As we learned earlier when reading about CAPT Wilfred Painter, on 21 June 1943 two companies of the Fourth Marine Raider Battalion disembarked from the destroyer-transports USS DENT and USS WATERS and landed at Segi Point on New Georgia Island. The Japanese were known to be strongly entrenched on New Georgia and a bitter fight was expected because the island was a vital stepping stone on the road to the Japanese stronghold on Bougainville. The Marines Raiders initiated the U.S. amphibious attack against this strategic island; however, their advance up from the sea went unopposed by enemy gunfire.
As the Marines, dressed in camouflage uniforms and armed to the teeth, advanced toward the tree-line, a lean, gray-haired, figure suddenly emerged from the jungle and walked forward, not to threaten the surprised Raiders but to greet them. The apparition, who looked like an amiable professor even in his high rubber boots and khaki shorts, held out his hand and addressed the Marine commander in the following words: “Colonel, the Navy Seabees are always happy to welcome the Marines to enemy-held territory.” As they shook hands, astonished Marine Lieutenant Colonel Michael Currin could only mutter, “Well, I'll be ....!”
The surprised Marine Raiders owed this unusual reception to a brave officer, LT Robert L. Ryan, CEC, USNR. On 14 June 1943, a week before the Marine landing, the 49-year old Civil Engineer Corps officer from Santa Paula, California, led a reconnaissance party comprising two Army officers and himself ashore on New Georgia. The three men gathered information on landing sites and enemy deployments which was subsequently turned over to the advance survey party led by CDR Painter.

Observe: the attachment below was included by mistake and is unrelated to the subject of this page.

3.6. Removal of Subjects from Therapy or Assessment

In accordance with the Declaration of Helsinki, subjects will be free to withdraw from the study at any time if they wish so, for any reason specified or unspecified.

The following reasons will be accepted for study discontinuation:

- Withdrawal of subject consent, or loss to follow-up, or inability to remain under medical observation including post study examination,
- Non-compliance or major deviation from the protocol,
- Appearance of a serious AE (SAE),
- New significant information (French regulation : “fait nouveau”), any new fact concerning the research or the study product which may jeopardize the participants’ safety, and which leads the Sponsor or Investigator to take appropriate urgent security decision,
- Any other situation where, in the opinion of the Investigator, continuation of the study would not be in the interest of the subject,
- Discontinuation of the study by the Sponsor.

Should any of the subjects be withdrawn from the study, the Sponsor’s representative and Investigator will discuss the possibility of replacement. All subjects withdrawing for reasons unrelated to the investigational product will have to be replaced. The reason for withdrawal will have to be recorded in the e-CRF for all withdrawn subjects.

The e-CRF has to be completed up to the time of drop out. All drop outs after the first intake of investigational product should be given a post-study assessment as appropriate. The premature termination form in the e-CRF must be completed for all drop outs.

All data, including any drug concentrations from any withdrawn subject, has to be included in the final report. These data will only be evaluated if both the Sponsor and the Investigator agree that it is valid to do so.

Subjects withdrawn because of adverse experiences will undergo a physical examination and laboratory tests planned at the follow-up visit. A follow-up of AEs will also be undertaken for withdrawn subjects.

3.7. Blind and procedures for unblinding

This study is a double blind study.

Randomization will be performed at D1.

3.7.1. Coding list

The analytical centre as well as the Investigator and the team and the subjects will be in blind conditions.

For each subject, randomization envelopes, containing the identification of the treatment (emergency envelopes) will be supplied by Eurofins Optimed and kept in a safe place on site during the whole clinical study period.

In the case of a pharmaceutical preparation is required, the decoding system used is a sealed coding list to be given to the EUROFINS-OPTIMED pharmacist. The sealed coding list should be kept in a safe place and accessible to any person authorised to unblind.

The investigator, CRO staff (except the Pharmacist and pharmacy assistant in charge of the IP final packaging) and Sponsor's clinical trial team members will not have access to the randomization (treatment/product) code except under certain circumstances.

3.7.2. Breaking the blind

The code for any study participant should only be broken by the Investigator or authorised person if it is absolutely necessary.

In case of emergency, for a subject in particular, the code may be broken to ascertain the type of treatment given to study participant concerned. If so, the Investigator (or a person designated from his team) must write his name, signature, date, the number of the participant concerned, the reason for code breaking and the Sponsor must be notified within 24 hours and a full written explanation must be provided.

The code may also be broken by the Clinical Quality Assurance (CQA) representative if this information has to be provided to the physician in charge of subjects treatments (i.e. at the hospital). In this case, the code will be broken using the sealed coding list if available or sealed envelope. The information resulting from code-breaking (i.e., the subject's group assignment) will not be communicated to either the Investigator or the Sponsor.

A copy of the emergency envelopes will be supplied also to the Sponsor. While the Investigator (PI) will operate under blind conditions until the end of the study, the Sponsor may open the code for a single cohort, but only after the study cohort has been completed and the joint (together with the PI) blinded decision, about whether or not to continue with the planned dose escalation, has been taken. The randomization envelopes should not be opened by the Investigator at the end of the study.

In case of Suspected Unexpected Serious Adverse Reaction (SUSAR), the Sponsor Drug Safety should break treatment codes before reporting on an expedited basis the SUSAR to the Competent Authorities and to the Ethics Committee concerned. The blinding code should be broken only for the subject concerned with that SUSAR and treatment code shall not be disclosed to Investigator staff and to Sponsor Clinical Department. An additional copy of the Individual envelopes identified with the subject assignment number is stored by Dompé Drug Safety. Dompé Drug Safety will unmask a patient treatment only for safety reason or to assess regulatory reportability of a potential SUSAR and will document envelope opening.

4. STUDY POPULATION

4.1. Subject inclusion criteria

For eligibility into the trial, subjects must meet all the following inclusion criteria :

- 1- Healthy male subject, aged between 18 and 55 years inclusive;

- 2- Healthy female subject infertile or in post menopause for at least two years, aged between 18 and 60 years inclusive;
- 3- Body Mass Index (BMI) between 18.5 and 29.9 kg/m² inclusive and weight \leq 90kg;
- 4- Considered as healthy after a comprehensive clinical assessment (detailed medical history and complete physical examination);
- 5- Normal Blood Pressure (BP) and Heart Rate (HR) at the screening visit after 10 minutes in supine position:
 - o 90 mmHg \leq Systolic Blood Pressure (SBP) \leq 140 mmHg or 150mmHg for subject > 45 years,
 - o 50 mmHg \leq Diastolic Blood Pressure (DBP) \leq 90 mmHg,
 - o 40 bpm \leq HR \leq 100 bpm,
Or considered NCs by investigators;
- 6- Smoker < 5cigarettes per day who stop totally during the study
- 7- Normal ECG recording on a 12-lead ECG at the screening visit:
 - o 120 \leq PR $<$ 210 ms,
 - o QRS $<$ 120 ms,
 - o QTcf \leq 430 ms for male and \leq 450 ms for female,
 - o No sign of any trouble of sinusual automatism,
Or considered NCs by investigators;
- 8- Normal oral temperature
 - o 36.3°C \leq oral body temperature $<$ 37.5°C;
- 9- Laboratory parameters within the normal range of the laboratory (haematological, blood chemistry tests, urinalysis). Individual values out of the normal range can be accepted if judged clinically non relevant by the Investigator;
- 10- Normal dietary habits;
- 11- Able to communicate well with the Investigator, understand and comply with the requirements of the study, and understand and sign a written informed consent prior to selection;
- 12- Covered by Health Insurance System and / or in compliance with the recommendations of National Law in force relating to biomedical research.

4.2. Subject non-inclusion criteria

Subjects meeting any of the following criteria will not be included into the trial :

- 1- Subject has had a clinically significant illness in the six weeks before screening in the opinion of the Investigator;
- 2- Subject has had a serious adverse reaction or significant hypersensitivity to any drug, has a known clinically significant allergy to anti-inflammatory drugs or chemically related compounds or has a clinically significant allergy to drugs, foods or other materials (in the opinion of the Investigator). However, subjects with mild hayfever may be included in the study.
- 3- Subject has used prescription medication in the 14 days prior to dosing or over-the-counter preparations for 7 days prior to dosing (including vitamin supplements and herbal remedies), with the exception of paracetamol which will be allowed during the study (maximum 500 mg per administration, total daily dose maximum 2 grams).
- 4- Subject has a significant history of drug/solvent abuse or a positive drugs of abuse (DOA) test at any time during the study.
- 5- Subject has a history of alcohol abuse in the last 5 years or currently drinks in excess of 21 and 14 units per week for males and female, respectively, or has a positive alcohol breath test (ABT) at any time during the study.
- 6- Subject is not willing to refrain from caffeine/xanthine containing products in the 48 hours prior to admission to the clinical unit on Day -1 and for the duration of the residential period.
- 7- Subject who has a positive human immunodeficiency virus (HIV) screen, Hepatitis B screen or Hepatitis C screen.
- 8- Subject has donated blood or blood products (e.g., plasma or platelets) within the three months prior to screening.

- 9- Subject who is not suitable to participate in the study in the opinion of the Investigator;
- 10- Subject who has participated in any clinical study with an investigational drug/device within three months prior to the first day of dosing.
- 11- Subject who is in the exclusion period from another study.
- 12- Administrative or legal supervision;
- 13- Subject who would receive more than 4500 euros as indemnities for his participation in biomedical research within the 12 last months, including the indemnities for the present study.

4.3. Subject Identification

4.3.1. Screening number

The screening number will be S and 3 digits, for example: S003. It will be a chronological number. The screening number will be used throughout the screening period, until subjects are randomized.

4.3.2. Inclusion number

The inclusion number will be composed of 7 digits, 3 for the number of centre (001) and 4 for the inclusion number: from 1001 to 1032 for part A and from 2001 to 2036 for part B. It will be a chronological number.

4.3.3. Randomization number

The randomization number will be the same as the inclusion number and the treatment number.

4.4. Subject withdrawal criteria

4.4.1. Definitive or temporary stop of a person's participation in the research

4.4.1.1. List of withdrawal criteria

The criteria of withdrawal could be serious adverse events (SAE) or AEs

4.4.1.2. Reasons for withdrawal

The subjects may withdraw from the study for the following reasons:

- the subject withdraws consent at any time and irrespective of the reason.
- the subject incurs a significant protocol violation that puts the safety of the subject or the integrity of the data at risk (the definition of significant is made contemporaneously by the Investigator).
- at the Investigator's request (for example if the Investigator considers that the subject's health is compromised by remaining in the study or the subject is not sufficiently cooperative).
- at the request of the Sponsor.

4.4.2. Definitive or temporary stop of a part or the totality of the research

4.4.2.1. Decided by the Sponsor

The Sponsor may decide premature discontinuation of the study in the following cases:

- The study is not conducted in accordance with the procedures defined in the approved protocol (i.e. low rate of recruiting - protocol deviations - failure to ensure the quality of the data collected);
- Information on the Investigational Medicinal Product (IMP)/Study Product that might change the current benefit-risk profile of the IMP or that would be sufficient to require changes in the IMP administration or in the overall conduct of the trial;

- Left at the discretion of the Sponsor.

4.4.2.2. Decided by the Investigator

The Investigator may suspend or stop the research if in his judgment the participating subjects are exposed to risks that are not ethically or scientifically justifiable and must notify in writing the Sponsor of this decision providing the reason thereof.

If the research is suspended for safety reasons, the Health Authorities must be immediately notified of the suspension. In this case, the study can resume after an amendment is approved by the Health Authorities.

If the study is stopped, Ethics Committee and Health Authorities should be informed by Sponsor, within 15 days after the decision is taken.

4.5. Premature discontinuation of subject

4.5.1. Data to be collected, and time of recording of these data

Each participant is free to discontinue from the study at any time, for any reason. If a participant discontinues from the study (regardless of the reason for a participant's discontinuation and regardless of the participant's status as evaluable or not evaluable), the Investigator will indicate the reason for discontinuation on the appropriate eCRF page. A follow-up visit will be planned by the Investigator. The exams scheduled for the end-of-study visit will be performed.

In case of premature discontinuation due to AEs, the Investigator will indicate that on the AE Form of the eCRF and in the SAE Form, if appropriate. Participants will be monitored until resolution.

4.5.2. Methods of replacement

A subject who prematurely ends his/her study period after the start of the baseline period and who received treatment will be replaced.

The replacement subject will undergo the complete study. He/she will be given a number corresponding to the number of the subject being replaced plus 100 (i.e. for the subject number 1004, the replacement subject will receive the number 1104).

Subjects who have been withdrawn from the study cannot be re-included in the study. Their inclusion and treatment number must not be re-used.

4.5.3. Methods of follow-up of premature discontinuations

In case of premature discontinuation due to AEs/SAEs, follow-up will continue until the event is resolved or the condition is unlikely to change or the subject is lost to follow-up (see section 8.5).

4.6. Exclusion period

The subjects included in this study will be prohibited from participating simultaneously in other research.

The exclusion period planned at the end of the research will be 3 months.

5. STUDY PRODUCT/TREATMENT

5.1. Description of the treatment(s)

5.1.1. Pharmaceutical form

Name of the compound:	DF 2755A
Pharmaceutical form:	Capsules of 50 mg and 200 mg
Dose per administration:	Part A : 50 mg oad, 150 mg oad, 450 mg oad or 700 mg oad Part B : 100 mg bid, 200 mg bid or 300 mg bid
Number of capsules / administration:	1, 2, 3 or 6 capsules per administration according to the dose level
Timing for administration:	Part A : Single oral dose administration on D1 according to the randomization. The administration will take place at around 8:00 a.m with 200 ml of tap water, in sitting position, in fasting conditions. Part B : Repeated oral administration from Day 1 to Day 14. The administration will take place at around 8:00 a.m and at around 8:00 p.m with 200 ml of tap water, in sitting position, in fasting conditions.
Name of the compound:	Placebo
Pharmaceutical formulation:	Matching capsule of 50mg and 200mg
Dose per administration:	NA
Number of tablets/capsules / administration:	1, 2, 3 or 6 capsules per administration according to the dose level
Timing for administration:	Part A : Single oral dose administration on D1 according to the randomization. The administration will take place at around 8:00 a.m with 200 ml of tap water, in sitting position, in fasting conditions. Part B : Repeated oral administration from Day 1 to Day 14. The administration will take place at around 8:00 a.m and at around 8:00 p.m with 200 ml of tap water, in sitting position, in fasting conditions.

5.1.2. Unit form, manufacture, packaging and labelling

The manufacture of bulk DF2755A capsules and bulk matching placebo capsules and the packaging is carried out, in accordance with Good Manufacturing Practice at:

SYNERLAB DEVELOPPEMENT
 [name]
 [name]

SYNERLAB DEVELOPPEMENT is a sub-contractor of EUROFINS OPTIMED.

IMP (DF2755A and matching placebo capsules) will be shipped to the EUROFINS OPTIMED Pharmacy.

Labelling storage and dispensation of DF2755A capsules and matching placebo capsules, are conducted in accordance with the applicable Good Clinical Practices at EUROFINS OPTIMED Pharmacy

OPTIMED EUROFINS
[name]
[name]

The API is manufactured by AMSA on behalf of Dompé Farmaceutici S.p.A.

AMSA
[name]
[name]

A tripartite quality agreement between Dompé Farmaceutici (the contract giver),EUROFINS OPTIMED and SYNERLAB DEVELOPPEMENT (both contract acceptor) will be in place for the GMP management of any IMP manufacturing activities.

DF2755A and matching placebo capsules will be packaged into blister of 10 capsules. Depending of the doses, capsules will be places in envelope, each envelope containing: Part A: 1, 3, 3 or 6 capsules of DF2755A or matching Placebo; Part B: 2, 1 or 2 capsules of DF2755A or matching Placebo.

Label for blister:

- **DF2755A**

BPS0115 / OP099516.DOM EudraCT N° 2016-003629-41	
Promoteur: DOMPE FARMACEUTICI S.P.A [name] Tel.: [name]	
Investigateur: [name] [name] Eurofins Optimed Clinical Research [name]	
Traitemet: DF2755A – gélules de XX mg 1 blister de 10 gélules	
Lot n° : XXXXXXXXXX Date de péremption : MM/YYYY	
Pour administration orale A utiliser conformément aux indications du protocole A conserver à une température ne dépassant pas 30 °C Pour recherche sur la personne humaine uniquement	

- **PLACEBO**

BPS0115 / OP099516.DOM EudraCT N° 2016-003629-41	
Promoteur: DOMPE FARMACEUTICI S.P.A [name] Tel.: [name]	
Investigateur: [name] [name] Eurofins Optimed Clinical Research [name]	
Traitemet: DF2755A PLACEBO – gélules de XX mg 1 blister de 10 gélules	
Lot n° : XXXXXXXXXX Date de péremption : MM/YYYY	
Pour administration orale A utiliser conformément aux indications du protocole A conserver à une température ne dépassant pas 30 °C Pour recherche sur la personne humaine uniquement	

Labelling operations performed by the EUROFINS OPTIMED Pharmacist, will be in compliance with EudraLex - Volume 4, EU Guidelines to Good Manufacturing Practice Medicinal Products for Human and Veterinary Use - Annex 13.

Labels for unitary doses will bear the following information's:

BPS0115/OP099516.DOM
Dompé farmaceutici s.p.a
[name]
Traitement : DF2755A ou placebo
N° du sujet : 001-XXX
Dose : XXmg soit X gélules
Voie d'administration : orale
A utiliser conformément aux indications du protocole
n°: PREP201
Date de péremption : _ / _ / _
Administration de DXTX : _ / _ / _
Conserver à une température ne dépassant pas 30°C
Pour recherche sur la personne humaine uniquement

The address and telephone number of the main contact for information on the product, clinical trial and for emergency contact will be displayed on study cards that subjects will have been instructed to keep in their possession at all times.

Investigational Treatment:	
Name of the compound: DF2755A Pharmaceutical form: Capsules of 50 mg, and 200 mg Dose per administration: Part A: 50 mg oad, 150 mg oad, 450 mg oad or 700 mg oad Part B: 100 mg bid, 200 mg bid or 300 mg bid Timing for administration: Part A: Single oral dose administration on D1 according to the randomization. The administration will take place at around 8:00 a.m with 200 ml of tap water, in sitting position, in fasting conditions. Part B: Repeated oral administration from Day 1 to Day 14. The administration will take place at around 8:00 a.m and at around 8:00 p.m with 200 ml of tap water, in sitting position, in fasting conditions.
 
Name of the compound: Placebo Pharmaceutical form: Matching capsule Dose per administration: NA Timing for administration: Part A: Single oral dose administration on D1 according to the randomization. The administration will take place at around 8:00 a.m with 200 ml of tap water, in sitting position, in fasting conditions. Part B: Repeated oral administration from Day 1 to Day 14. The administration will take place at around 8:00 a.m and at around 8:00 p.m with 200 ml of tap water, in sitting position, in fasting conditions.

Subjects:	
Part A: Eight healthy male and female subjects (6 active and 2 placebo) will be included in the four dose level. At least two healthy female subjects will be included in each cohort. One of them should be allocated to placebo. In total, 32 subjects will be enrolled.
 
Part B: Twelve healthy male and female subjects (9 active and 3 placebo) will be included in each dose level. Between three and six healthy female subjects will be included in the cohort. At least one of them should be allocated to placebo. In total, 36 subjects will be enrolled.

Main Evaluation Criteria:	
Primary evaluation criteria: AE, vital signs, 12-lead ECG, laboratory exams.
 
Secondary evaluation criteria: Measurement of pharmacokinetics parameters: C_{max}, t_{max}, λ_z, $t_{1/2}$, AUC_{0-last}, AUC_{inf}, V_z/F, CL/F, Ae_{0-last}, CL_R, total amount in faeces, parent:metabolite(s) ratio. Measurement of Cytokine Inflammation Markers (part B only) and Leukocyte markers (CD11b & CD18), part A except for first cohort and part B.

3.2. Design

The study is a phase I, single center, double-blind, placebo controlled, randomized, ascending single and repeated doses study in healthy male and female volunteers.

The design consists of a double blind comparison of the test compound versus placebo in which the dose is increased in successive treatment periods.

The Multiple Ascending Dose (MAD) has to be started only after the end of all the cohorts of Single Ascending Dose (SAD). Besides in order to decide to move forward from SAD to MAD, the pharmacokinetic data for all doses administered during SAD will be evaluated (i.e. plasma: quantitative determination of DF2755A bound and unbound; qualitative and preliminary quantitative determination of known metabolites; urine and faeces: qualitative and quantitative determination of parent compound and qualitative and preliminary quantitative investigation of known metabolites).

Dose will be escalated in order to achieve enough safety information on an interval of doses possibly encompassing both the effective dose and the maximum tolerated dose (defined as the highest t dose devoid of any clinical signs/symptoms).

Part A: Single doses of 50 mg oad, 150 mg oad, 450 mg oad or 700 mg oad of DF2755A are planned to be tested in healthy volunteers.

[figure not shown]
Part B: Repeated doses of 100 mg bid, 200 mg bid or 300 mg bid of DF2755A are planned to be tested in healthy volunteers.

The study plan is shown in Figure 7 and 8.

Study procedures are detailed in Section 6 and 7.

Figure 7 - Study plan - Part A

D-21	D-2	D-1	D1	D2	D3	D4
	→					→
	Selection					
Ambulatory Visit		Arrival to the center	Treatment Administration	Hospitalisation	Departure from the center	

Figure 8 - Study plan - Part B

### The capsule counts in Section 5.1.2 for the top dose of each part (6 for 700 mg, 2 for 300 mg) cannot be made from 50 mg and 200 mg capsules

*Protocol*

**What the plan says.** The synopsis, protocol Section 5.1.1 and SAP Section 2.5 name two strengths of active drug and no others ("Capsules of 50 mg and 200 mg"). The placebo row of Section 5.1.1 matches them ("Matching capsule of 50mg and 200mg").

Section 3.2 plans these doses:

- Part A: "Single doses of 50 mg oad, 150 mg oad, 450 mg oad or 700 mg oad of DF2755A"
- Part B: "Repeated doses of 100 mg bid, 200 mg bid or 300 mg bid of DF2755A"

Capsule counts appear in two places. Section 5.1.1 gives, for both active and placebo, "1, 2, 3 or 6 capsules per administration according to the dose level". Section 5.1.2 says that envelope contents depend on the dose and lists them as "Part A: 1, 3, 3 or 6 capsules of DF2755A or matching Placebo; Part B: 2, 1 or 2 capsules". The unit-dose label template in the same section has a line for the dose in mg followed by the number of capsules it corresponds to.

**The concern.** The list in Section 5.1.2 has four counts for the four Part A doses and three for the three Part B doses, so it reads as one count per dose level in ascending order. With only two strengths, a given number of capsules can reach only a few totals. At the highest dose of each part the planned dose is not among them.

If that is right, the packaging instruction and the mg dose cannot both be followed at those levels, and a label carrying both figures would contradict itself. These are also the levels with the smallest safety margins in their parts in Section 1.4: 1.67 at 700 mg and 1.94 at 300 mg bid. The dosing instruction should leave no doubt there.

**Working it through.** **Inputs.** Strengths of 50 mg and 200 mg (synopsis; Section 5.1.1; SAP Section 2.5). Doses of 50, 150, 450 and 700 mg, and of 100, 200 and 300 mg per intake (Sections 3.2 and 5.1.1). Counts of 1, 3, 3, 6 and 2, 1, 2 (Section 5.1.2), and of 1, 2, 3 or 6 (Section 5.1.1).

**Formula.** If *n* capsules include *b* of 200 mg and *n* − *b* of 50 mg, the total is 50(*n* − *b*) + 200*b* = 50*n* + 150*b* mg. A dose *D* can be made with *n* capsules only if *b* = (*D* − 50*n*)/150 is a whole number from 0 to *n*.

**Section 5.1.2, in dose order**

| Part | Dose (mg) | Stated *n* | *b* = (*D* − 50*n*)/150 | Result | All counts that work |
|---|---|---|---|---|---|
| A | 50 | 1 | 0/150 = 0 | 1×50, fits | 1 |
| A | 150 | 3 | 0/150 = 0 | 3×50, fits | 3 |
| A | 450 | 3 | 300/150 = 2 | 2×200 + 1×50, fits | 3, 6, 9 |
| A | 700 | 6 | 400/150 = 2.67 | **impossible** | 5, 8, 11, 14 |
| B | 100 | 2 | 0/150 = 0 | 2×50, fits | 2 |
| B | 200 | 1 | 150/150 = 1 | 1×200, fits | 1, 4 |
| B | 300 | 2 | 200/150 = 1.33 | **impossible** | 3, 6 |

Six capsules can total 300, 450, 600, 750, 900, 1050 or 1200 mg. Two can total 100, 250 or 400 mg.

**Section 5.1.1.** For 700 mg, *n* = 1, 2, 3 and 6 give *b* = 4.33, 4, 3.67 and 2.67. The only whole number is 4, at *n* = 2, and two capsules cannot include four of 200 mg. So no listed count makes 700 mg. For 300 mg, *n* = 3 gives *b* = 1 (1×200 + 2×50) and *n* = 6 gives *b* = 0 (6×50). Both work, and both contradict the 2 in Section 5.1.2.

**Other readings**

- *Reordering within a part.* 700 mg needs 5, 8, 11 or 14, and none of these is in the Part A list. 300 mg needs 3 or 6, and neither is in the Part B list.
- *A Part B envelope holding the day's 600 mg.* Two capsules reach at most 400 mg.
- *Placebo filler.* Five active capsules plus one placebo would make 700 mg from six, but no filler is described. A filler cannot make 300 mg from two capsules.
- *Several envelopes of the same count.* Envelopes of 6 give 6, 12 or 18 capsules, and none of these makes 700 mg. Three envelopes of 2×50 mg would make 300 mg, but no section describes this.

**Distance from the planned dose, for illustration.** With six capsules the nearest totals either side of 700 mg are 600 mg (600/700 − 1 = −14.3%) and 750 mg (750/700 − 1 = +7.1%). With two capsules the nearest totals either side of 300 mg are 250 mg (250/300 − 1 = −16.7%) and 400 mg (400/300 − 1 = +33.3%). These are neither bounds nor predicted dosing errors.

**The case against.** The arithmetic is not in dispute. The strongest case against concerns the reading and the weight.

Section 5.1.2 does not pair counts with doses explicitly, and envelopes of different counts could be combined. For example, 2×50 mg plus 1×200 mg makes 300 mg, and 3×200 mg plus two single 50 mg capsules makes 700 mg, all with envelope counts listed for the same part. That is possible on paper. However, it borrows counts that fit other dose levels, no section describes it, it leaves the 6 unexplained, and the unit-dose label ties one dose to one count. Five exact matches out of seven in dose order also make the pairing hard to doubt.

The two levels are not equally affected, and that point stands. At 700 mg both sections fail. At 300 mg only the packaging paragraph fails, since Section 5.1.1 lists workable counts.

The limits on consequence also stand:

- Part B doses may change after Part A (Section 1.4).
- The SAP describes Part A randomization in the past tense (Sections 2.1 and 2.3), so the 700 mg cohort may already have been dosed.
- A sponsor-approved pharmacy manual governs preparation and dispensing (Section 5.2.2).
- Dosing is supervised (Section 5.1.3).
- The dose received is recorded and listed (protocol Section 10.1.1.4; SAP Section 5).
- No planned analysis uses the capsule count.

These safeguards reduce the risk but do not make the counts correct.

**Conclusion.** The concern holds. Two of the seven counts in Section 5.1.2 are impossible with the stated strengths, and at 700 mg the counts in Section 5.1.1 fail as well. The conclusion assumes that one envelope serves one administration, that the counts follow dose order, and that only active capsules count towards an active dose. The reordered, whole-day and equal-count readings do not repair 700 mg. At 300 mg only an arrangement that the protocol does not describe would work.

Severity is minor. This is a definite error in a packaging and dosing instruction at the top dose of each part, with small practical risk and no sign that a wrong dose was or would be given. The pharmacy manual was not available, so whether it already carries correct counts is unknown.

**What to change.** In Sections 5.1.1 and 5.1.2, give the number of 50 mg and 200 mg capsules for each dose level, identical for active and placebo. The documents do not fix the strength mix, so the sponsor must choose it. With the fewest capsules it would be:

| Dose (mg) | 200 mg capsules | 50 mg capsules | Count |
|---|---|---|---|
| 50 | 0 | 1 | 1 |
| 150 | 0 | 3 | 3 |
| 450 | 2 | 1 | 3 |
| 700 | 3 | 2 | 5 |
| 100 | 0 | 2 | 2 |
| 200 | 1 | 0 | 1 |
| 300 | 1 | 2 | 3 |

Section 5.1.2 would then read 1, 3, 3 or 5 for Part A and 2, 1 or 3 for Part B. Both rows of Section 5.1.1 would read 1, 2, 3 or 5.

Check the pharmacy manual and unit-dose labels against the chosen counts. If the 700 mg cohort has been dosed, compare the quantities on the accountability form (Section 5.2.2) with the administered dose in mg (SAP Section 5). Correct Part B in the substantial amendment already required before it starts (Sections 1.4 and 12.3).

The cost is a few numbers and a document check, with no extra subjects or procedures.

On 25 June LT Ryan returned to his unit, Naval Construction Battalion 47, which was on Russell Island. The battalion then moved in two echelons to New Georgia to build the badly-needed fighter airstrip mentioned in the Painter vignette. LT Ryan returned to New Georgia with the battalion and helped CDR Painter meet the challenge of getting the Segi fighter strip operational in only ten days.
For the zeal and professional skill displayed during his reconnaissance mission on New Georgia, and for his later participation in the construction of the fighter strip, LT Ryan was awarded the Legion of Merit by the U.S. Army, and was also cited by FADM Halsey. It was not inappropriate that the Army should make the award as LT Ryan had also served as a lieutenant in the Army Corps of Engineers -- during the First World War! After World War II, Ryan returned to his home in Ventura County and subsequently became County Surveyor. He did, however, remain active in the Naval Reserve and was promoted to commander in 1951. He died at the age of 60 on 31 July 1954.